In a post-cookie world, brands need to invest in identity resolution to control their data pipeline from end-to-end. Conceptually, this is equivalent to the brand constructing their own walled garden. This will improve execution and help them do a better job of managing new privacy rules. Ray Kingman, CEO, Semcasting, shares his insights on how to go about it.
Google’s planOpens a new window to drop third-party cookies won’t be great for consumers, privacy advocates, or advertisers. But marketers have an opportunity here. They can remove their brands from a misleading privacy conversation and improve identity resolution to engage customers in a new model that sees privacy as a value exchange.
Less transparency always increases the cost of optimization. It promotes a business model based on trial and error and that suppresses results. It also potentially leads to the consolidation of outcomes that favor the brands with the largest spend. Here’s what marketers need to know about how to adapt.
Brands Must Have Control of Their Data
The third-party cookie has become increasingly irrelevant now that mobile devices dominate consumer behavior. Under the third-party cookie, brands relied on a pipeline of siloed vendors that consolidated around an obscure bit of browser code that cannot be translated by humans. A typical brand might work with list providers, onboarding platforms, data management platforms, demand-side platforms, and attribution solutions, to name just a few.
While marketers have wrestled with the challenge of managing a diverse stack of technology vendors trying to get each piece of the puzzle to fit neatly together, they may have overlooked a fundamental question. Who owns the translation in this pipeline? In theory, it should be the brand, but in practice, the technology stack has owned the data. That’s because each vendor that touches a data encodes it, and effectively takes ownership of it.
This kind of distributed data pipeline only made it difficult to do business under the old third-party cookie paradigm, but in a world increasingly governed by privacy laws, a leaky distributed data pipeline also represents a huge potential risk. Setting aside for a moment the potential of fraud, inefficiency, and misuse of the data, marketers could never really identify the chain of custody for their own first-party information.
How much of a risk are we talking about when it comes to distributed data ownership? The answer depends on where we ultimately land with respect to CCPA, GDPR regulations, and any federal legislation that may eventually come to pass. But one thing is certain â€“ for the sake of their business models, brands need to use this opportunity to take back control of their data. To do that, they need sole custody of their identity resolution in the stack, which means restricting any translation of personal identities to the brand. In a nutshell, data must be the brand’s exclusive property, not just by the terms of the contract, but by virtue of the protocols of the technology.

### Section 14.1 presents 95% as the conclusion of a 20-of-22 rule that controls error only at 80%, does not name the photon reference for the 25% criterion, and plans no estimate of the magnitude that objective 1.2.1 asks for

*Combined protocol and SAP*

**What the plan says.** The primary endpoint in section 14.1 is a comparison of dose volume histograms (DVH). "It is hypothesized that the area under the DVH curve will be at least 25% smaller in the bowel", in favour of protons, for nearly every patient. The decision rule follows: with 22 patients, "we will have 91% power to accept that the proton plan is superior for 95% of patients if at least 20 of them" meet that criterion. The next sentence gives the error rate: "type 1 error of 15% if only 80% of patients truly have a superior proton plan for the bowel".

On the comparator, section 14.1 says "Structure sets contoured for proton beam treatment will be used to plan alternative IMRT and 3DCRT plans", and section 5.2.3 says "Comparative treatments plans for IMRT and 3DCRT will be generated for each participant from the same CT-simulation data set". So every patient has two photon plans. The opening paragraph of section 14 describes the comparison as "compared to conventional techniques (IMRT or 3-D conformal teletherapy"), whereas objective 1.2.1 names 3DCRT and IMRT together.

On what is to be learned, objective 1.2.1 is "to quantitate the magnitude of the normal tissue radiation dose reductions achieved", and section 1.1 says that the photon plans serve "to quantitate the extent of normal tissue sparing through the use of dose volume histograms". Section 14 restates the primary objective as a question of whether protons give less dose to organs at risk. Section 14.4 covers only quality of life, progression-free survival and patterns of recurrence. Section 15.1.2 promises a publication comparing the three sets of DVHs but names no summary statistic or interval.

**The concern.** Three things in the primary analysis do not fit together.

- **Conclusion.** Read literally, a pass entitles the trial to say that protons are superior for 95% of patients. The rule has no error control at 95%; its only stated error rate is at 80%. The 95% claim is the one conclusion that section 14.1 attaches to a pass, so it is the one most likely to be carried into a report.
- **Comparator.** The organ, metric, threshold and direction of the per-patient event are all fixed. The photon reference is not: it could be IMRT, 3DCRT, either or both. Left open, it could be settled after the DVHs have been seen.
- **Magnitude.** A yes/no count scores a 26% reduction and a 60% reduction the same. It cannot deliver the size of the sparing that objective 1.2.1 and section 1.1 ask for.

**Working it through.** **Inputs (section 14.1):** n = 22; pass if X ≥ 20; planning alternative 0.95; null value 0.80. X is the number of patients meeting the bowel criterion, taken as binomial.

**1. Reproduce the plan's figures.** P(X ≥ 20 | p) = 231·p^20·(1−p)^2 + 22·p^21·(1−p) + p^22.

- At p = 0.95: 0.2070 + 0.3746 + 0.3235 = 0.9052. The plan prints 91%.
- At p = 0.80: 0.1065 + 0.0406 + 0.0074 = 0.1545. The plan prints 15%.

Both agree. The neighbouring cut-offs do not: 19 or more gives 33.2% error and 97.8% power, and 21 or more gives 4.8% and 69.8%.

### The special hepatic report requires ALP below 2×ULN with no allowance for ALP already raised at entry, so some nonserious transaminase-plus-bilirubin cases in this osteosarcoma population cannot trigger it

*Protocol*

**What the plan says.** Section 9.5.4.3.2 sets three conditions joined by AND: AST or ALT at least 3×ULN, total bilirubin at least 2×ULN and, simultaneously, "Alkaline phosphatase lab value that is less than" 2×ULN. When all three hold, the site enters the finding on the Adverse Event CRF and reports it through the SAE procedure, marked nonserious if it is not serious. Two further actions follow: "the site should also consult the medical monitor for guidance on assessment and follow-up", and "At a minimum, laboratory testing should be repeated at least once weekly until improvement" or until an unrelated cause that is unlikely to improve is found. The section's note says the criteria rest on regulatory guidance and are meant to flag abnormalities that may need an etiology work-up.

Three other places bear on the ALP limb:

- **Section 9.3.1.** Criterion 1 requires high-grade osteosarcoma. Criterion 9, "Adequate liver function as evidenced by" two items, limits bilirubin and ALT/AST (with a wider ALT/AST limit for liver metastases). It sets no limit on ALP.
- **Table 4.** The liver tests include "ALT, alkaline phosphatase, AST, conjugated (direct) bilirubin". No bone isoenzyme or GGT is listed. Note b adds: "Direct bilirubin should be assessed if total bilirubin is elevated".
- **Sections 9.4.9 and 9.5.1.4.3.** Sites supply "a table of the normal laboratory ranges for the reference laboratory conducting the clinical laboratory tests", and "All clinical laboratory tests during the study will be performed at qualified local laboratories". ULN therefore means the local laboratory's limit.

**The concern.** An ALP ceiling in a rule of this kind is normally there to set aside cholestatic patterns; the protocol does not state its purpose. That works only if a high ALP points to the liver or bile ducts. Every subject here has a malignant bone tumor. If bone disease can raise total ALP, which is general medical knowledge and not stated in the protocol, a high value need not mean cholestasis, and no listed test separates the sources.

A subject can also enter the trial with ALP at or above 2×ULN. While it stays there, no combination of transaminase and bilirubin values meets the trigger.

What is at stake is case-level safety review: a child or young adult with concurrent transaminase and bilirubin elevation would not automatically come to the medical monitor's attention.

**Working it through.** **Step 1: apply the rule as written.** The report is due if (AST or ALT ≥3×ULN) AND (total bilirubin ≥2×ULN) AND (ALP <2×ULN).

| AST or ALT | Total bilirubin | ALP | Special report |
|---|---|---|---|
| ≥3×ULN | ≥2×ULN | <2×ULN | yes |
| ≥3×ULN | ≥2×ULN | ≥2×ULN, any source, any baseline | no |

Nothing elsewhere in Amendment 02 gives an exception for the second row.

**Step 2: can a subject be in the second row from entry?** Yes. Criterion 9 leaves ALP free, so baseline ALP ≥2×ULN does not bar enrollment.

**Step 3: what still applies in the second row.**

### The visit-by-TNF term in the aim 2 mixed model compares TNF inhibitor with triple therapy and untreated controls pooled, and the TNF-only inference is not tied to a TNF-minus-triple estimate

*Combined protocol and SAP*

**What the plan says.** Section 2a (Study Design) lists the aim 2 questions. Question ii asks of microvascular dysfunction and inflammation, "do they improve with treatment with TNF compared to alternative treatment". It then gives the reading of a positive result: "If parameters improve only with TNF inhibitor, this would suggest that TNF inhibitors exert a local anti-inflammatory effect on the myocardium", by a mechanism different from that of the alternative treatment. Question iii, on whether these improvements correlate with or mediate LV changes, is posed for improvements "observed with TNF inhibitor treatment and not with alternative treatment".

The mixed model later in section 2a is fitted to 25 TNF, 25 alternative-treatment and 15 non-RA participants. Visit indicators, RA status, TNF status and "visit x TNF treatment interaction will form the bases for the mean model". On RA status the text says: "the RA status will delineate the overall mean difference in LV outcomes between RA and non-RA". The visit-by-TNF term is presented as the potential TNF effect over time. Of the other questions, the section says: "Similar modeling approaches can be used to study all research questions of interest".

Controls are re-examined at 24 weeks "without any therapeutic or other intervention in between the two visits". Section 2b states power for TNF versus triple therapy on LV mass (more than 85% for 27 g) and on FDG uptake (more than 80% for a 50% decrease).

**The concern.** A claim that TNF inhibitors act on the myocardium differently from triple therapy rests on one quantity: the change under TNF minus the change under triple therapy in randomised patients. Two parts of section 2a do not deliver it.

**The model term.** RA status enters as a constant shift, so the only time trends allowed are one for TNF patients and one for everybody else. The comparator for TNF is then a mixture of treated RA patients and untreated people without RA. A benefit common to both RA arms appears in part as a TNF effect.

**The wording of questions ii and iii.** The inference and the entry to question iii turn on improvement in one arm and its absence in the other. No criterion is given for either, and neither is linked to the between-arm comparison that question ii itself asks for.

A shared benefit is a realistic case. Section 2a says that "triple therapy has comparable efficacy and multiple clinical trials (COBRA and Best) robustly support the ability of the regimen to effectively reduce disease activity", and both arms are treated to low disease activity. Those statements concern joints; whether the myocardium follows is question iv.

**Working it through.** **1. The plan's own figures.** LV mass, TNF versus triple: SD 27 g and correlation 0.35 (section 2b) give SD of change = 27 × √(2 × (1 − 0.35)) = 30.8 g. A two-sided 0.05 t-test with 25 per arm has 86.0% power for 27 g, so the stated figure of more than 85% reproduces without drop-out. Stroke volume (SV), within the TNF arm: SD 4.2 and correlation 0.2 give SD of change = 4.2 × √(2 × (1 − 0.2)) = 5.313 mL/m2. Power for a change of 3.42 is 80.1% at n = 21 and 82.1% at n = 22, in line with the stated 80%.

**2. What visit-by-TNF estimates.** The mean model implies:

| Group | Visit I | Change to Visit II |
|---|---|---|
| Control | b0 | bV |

Integration Is Key
Consider for a moment the workflow you would need going forward, rather than the incremental improvements you’ve already made (or were planning to make) to the way you currently do identity resolution.
A proper integration is one that codifies identity resolution across platforms without incremental syncing or translation. In practice, it means that first-party identities must be able to move through the stack without leaving the brand’s control. In other words, vendors should be able to add their value in measurement or distribution, but they would have to do so in a way that doesn’t require that they have access to personally identifiable information.
One way to think of this is handing the controls back to the brand, who performs the matching internally, acting as its own exclusive and anonymous onboarder and clearinghouse. Under that model, first-party data is never copied, uploaded, or transferred to a vendor’s system. Instead, the data is digitally mapped on the fly to anonymous vendor IDs that have been predetermined from logistical interactions seen by those vendors. The brand vigorously owns the translation layer and controls distribution from one vendor to the next.
This kind of tight integration suggests slightly more work for brands on the front-end, but the control they gain will pay dividends over time. Brands who choose to retake control over their first-party data in the stack put themselves in a much better position to dictate both technical specifications as well as capabilities to their vendors. It’s the difference between hiring a taxi to get you where you want to go, and getting behind the wheel.
Identity Resolution Helps Brands Take Back Control
The objective for brands in this time of transition should be to take back control of their data so that they don’t have to accept the opaque process and results that walled gardens like Google are about to foist upon them. The right identity resolution business model should be transparent to the brand and fuel more efficient optimization, which will ultimately improve results. But there’s also an important regulatory benefit â€“ better privacy compliance.
When a consumer requests that the brand delete their information or change their data, the brand can act without having to distribute that request up, down, and across the entire technology stack. Such a model would obviously limit the brand’s liability, but it also puts control of the marketing enterprise back in the hands of the brand. There would be the Rosetta Stone for every single audience, and only the trusted brand would have the translation.